More and more dentists are being trained in the use of oral appliances for obstructive sleep apnea and in the area of dental anesthesia. While these procedures provide a wonderful service for the patient and additional revenue for the dentist, they do not come without additional exposure to dental malpractice insurance claims.
Obstructive sleep apnea (OSA) is defined as sleep-disordered breathing. This condition causes the person to experience a decreased or paused air flow during sleep when airways become blocked, floppy or narrowed which often produces loud snoring.
If a dentist suspects a patient may have sleep apnea then he or she should work together with a physician or dental sleep specialist to diagnose the disorder. If an oral appliance is recommended, the dentist providing this treatment should be properly trained and aware of licensing limitations regarding this appliance as serious injury or death could occur while patients are being treated with an oral device.
Dental malpractice insurance (also known as dental professional liability insurance) claims are on the rise with some attorneys specializing in the field. With dental anesthesia arguably being the number one claim, a patient with sleep apnea should be given special attention as they may be at a higher risk for complications when undergoing anesthesia. In normal sleep, a person with sleep apnea will usually waken when their breathing stops, however if they are under anesthesia and placed into a deep sleep they may be unable to awaken when they stop breathing.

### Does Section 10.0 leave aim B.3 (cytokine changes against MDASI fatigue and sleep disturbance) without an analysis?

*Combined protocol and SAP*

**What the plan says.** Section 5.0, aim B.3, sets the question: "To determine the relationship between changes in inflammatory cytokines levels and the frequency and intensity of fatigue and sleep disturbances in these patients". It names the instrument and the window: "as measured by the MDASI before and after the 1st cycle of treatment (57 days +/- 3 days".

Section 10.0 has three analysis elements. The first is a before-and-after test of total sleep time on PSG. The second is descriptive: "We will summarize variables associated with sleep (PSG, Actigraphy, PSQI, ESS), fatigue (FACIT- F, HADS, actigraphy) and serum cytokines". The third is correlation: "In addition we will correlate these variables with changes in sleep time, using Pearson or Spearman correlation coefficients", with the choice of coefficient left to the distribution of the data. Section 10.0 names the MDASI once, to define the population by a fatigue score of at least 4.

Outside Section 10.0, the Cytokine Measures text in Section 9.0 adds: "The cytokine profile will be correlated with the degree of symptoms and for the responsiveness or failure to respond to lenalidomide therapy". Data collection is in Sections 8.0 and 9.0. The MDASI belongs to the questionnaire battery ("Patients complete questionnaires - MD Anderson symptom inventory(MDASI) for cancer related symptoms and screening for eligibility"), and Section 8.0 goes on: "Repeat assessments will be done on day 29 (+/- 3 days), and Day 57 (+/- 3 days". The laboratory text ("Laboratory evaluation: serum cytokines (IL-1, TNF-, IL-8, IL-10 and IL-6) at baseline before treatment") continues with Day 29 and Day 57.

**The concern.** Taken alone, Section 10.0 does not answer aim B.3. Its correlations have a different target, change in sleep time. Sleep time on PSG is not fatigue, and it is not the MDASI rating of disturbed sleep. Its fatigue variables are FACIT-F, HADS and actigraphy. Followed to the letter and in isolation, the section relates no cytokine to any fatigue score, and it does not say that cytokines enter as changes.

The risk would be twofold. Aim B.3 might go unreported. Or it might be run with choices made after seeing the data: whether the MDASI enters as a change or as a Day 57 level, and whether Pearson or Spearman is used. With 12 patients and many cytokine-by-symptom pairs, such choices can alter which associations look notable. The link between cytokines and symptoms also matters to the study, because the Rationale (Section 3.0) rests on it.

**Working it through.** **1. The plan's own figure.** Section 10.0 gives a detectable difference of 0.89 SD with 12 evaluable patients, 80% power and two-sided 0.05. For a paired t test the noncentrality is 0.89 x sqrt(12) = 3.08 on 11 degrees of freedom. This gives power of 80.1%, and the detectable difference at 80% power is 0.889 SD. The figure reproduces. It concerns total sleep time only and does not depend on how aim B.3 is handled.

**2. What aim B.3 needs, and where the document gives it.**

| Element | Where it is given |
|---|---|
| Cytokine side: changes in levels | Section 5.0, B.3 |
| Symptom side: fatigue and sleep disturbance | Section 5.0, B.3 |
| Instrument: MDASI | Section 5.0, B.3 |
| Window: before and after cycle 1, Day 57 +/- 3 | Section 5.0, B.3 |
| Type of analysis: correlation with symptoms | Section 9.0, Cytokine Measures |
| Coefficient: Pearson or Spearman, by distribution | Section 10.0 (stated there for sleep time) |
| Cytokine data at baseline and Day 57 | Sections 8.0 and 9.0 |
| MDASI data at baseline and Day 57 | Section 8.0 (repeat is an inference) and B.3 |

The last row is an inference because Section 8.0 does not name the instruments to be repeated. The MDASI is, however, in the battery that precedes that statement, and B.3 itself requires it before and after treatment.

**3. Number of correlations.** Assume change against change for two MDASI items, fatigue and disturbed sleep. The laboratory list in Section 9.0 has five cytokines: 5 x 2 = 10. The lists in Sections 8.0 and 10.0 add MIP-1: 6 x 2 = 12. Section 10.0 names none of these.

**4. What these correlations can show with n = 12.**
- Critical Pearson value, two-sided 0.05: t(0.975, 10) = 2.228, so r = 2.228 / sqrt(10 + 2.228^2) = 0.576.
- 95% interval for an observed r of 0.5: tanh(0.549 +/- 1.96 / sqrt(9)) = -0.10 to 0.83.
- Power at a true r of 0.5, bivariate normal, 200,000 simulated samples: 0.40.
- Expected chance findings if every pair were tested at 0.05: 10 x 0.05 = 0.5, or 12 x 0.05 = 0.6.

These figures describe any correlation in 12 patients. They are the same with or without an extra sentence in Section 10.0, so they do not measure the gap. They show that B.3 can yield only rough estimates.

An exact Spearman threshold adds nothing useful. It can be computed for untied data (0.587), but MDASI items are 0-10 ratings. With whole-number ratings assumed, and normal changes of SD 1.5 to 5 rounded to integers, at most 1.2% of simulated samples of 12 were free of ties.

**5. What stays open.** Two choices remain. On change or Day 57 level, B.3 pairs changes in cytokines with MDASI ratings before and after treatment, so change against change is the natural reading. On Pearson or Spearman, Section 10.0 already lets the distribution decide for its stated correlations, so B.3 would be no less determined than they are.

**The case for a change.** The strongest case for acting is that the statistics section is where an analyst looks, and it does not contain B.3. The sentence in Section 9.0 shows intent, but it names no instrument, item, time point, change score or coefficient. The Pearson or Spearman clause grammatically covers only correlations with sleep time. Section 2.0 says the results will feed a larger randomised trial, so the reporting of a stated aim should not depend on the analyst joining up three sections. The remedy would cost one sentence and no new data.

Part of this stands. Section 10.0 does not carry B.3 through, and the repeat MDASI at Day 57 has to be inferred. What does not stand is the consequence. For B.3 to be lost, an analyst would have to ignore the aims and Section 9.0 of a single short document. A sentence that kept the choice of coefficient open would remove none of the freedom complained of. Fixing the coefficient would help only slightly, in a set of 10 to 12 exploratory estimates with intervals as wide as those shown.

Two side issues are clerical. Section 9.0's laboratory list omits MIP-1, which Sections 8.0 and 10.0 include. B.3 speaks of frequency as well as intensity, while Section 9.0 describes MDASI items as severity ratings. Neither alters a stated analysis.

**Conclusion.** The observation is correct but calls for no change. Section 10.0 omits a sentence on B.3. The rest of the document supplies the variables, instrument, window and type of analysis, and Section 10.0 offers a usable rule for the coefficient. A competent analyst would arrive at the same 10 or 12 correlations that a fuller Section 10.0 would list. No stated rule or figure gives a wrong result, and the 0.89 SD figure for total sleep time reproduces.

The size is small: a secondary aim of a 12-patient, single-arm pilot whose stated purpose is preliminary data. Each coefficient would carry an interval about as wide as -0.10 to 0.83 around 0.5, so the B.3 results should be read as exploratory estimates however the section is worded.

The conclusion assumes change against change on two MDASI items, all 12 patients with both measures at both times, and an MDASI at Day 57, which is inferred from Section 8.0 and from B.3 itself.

To provide the best patient care and possibly avoid a dental malpractice insurance claim, a dentist should be aggressive in their risk management. The dentist should obtain complete health history, signed informed consent forms, keep complete treatment and ongoing care documentation including notes concerning physician consultations, and take appropriate precautions for patients who are suspected of having sleep apnea prior to any treatment. In addition, communication between all parties – the primary dentist, treating dentist, specialists, physicians, and the patient is vital in making sure that there is care consistency.